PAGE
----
failure to plan adequately for contingencies which were far from
unexpected, let alone inconceivable [
] [BAA] should have
predicted the predictable, and planned accordingly".
In our 2007 report on Passengers' Experiences of Air Travel,
we noted that "lost and mishandled baggage is one of the
biggest areas of complaint for air passengers".
British Airways has the sole use of T5, and in 2007, 26.5 of every
1,000 bags it handled were subject to delay, according to the
Association of European Airlines.
This was the second-worst performance of the AEA's twenty-six
members. It was hoped that the level of integration offered by
the new system at T5 would change this.
5. The baggage handling system around which T5
is constructed was designed by Vanderlande Industries of the Netherlands
in conjunction with IBM technology and Alstec, which operates
the system. Vanderlande has constructed baggage handling systems
for many of the world's largest hub airports, including Hong Kong
International Airport (1998) and Amsterdam Airport Schiphol (2001).
Although the system employs no unproven technology, the scale
of the system at T5 is greater than anywhere else in the world.
6. The opening of a new airport or terminal carries
a significant degree of risk. Many major openings have been affected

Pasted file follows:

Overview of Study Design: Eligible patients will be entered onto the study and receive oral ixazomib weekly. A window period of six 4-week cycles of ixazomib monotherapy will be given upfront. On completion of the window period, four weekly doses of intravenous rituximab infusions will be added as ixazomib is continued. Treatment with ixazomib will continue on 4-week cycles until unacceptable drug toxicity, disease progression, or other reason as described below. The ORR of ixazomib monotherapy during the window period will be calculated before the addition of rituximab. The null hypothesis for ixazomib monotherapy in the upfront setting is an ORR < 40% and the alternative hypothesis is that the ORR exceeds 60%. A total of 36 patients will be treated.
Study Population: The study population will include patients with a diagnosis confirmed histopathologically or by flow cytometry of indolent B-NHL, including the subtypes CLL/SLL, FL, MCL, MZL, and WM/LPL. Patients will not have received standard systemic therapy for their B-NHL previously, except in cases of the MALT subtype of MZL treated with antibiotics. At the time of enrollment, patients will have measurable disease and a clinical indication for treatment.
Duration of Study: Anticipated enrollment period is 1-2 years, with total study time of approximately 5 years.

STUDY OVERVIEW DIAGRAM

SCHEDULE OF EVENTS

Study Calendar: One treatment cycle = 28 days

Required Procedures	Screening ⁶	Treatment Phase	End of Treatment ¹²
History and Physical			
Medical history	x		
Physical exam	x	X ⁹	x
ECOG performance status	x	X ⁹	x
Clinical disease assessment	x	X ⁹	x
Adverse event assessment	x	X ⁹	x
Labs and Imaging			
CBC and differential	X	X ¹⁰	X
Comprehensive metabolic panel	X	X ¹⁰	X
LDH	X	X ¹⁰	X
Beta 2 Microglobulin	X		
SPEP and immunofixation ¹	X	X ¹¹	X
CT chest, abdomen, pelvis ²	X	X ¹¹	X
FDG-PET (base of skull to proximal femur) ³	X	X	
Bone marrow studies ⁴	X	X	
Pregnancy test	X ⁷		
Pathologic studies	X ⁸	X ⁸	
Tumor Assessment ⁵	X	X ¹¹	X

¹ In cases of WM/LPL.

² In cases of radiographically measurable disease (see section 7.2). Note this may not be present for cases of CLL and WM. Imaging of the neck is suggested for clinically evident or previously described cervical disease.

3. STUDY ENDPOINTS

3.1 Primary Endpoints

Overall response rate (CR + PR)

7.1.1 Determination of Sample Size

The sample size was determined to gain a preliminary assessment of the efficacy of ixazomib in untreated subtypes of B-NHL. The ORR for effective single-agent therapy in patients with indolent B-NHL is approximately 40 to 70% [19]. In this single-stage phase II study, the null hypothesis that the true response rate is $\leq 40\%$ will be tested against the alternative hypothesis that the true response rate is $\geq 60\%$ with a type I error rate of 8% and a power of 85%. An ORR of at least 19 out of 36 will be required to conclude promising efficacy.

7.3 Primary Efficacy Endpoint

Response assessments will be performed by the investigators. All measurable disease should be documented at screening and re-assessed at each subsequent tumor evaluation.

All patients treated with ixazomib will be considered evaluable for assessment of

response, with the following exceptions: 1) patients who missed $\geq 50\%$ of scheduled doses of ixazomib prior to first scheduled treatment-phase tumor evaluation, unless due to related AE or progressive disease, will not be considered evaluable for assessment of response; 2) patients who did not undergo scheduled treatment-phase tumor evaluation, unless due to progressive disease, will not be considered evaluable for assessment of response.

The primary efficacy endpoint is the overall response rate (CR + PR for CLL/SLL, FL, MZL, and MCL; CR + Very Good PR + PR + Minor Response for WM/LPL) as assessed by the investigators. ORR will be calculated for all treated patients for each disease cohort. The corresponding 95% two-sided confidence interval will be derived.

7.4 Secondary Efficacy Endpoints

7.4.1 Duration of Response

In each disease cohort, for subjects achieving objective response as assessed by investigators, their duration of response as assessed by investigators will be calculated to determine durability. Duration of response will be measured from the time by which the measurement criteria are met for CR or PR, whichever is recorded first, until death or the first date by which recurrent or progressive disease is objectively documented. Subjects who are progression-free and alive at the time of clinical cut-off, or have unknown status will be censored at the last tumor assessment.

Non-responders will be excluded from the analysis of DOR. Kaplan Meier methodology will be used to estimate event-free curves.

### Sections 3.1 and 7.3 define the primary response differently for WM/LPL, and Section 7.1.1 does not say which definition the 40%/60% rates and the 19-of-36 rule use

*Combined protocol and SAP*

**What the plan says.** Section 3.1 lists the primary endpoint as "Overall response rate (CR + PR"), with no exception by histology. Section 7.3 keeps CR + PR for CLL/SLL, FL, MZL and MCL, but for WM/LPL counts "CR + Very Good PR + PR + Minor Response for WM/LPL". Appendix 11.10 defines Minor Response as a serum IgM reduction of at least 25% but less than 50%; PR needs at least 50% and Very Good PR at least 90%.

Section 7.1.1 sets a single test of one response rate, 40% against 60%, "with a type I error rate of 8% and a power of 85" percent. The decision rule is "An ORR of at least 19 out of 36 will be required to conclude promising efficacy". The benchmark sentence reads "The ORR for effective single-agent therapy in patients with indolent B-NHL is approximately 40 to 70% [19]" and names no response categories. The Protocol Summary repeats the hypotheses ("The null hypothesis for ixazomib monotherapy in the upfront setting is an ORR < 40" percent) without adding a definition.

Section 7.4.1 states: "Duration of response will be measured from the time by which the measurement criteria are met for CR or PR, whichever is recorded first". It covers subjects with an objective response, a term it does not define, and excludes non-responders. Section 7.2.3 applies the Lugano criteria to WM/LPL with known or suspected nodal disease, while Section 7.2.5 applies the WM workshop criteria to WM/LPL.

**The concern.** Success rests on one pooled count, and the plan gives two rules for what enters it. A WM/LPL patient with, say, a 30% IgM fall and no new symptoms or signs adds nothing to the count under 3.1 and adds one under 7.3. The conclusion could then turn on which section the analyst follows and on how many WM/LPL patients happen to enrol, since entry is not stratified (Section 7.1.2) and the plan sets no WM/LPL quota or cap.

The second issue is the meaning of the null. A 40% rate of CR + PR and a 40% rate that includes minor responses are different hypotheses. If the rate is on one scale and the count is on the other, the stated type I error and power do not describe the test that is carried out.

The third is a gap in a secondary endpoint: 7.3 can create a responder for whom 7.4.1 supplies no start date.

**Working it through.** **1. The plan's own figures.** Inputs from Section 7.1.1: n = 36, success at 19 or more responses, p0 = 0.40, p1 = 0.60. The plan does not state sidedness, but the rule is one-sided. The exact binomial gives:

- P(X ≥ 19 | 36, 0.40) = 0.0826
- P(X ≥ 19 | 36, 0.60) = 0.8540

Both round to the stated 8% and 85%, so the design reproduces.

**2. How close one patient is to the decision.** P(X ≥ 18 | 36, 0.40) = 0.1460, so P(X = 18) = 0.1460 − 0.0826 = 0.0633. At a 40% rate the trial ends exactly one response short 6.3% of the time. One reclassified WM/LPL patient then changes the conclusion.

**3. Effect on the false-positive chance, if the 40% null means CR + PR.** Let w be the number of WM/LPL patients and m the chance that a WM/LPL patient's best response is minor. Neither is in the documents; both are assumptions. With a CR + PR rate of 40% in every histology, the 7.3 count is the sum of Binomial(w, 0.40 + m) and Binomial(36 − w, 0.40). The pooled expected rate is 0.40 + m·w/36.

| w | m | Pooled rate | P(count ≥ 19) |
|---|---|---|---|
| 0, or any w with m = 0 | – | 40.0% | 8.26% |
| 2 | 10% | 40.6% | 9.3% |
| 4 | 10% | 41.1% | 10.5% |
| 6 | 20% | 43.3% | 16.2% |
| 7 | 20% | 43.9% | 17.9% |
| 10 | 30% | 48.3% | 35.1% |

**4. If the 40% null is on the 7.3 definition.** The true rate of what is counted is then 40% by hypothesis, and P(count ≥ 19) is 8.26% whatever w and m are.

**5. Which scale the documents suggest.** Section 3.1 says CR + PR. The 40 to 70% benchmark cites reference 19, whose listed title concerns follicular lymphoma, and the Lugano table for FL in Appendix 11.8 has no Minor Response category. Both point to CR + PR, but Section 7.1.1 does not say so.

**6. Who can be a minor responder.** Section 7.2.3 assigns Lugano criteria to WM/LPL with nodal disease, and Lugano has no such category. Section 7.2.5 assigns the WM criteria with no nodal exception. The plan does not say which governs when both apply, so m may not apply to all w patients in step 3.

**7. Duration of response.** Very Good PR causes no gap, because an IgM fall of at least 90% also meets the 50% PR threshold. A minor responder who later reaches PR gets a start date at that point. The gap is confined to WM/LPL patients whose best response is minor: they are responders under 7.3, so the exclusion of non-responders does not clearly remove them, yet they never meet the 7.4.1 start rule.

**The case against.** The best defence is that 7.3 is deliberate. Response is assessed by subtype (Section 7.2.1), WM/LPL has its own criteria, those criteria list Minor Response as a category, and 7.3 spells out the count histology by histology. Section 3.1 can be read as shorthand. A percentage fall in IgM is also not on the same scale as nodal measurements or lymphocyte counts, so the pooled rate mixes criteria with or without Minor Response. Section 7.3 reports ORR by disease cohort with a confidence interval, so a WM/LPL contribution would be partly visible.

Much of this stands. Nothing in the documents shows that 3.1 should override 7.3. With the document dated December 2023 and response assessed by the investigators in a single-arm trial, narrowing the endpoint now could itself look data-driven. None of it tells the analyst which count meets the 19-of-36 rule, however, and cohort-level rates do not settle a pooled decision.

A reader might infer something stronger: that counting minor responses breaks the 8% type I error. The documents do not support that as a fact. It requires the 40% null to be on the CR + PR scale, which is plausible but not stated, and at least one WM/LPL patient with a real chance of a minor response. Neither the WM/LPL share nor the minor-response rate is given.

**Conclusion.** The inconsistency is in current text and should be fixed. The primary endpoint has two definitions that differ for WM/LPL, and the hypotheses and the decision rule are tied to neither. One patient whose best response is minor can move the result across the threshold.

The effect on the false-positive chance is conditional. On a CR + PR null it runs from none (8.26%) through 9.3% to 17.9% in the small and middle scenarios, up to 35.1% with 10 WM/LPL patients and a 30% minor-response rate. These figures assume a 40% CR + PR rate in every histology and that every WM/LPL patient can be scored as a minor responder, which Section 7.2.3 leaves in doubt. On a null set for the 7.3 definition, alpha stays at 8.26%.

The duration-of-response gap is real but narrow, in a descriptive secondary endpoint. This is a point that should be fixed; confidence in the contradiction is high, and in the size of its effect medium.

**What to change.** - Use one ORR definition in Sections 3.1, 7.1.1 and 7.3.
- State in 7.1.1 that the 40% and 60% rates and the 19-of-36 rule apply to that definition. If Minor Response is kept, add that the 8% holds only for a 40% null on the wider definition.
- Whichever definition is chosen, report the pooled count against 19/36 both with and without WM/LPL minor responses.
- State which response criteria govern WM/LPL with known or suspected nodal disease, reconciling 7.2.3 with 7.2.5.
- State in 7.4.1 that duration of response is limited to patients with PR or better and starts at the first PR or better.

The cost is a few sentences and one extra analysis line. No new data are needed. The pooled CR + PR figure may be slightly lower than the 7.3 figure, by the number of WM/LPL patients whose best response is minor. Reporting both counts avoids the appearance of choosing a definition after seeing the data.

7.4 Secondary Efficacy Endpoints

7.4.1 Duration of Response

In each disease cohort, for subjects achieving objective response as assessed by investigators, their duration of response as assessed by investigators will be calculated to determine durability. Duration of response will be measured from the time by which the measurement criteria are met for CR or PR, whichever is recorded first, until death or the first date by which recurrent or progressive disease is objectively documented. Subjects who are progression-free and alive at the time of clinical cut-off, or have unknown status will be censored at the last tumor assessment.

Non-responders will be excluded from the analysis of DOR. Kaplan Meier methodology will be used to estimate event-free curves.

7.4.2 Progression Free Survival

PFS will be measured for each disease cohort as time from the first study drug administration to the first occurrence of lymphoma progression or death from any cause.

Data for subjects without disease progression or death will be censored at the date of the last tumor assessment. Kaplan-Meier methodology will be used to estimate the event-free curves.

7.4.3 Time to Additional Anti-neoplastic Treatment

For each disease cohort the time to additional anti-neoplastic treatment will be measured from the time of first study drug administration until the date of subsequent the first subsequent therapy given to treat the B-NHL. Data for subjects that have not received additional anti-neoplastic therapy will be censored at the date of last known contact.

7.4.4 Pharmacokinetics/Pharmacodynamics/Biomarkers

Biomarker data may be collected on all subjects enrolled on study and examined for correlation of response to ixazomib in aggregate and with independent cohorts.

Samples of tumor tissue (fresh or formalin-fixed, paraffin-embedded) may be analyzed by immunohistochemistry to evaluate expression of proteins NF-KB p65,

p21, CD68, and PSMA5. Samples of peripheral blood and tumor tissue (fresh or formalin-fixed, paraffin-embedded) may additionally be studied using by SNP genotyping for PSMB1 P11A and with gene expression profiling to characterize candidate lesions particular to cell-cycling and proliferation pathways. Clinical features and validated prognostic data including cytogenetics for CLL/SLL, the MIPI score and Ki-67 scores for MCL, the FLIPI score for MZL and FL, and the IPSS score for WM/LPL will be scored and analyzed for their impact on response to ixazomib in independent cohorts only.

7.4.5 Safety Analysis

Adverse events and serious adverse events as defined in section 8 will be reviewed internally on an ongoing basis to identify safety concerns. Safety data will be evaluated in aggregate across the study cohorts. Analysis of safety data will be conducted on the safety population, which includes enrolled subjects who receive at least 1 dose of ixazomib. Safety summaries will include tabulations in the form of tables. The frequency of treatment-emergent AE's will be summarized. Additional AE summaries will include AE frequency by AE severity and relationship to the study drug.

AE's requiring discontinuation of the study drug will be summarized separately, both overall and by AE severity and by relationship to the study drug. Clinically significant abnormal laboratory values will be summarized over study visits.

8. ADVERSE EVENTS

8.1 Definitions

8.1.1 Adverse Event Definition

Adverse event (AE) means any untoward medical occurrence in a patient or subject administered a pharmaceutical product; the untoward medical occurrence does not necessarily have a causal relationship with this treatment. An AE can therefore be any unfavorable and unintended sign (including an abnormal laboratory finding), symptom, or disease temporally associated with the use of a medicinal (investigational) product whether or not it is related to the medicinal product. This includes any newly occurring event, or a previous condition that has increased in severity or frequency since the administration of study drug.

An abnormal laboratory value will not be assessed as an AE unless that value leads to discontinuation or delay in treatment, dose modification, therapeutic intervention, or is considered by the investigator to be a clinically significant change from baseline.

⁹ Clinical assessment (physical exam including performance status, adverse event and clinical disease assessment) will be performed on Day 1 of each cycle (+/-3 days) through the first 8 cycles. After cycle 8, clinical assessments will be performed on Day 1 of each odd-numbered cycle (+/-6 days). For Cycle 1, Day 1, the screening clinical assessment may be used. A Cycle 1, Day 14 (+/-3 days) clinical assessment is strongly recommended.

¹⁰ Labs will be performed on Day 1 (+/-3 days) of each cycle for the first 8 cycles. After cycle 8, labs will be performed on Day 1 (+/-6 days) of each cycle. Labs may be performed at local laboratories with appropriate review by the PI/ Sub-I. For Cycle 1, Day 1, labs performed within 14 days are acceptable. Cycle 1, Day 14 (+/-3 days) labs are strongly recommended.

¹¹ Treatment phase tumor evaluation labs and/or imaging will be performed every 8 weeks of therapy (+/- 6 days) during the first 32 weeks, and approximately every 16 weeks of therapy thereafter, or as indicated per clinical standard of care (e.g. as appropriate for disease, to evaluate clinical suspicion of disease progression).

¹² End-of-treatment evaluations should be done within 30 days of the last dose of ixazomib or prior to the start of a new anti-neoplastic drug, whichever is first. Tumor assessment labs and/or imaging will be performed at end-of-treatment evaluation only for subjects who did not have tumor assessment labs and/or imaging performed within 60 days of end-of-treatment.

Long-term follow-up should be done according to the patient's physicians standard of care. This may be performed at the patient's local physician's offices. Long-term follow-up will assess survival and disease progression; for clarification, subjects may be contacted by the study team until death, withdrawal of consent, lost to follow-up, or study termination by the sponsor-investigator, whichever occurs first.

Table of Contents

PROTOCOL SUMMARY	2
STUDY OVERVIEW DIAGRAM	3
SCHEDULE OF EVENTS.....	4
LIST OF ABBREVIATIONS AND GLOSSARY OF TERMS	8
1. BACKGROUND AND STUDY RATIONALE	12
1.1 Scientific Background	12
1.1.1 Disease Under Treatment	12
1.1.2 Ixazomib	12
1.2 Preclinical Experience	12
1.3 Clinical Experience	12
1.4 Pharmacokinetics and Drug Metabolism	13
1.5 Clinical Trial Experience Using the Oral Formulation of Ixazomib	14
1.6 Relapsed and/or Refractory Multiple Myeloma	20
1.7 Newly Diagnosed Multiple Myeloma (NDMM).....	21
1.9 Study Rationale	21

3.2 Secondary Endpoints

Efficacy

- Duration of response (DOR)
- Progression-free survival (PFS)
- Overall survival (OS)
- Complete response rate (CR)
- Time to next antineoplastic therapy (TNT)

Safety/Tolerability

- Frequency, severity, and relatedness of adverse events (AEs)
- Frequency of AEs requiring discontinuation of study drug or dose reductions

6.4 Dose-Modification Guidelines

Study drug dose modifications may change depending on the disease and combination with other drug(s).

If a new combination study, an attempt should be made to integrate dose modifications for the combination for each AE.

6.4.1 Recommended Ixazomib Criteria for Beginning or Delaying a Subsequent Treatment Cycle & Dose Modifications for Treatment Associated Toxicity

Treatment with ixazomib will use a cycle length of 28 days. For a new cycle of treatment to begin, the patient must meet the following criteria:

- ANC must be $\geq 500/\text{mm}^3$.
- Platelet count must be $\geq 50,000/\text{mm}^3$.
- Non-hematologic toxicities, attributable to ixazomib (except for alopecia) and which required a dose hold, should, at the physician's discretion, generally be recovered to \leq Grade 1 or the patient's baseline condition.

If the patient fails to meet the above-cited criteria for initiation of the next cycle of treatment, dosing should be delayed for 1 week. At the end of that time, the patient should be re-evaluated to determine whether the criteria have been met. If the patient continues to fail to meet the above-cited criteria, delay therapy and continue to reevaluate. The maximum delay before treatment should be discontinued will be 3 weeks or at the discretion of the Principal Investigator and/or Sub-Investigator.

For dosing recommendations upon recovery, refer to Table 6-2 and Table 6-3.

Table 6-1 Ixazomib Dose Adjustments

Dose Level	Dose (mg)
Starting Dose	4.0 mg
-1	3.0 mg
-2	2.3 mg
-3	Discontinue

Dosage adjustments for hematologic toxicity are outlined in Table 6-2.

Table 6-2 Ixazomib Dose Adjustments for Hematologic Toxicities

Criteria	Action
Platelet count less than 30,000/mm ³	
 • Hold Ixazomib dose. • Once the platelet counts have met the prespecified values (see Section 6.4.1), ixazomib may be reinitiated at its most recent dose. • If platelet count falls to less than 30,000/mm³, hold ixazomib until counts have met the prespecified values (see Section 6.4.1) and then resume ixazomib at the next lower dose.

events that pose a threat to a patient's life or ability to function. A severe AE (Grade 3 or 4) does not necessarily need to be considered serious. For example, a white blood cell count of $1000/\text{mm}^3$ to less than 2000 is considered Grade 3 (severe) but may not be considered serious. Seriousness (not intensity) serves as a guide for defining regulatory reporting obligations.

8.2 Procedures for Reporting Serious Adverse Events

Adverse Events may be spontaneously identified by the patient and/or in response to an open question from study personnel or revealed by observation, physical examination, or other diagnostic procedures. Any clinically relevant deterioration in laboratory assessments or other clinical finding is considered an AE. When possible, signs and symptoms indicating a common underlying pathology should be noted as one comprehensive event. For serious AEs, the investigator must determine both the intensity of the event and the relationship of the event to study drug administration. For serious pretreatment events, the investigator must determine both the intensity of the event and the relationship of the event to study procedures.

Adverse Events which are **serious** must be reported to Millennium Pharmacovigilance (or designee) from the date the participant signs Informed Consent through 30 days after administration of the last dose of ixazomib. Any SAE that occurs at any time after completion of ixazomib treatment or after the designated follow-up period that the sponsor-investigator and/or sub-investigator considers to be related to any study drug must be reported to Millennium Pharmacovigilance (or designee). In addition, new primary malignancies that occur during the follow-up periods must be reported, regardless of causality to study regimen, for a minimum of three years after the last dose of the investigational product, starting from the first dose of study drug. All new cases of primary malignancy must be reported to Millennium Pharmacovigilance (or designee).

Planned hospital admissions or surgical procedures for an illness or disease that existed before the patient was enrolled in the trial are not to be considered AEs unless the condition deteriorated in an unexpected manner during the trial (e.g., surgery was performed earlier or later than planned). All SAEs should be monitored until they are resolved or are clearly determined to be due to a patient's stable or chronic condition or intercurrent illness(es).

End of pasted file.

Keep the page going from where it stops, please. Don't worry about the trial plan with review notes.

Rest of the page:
by problems such as those experienced at T5. Denver Airport in
particular (1995) experienced serious problems with its baggage
handling system. Kuala Lumpar's airport (1997) and Hong Kong International
(1998) also experienced problems, notably with lack of staff familiarity.
The chances of there being serious disruption when the 'ON' switch
is pressed are undeniable. However, at a press conference held
a fortnight before T5 opened, BAA's strategy director Mike Forster
is quoted as having said "We have a world-class baggage system
that is going to work perfectly on day one".
A full account of what didn't work on day one, and for some time
thereafter, is given in both BAA's and British Airways' written
evidence to the Committee.
7. BAA stated in its written evidence to the
Committee that "the opening of Terminal 5 carried inherent
risks". As we
discovered, several of these inherent risks combined with one
another, resulting in the disruption that occurred at the end
of March. Although there was no ministerial responsibility involved,
we felt it was important to publish a brief summary of the evidence
1 "Final preparations for Terminal 5", British
Airways press release, 18 March 2008 Back
Ev 53 Back
Ev 54 Back
HC Deb 31 March 2008, col 431 Back
Fourth Report of Session 2007-08, The future of BAA, HC
119, para 62 Back
Eighth Report of Session 2006-07, Passengers' Experiences of
Air Travel, HC 435-I, para 121 Back
"AEA consumer report for 4th quarter and annual
2007", Association of European Airlines, files.aea.be/News/PR/Pr08-006.pdf Back
"Terminal 5: Information", BAA, www.baa.com Back
"Unions had warned BA that 'Big Bang' move would cause chaos",
The Times, 29 March 2008, p 36 Back
Ev 43-44; Ev 53-55 Back
Ev 42 Back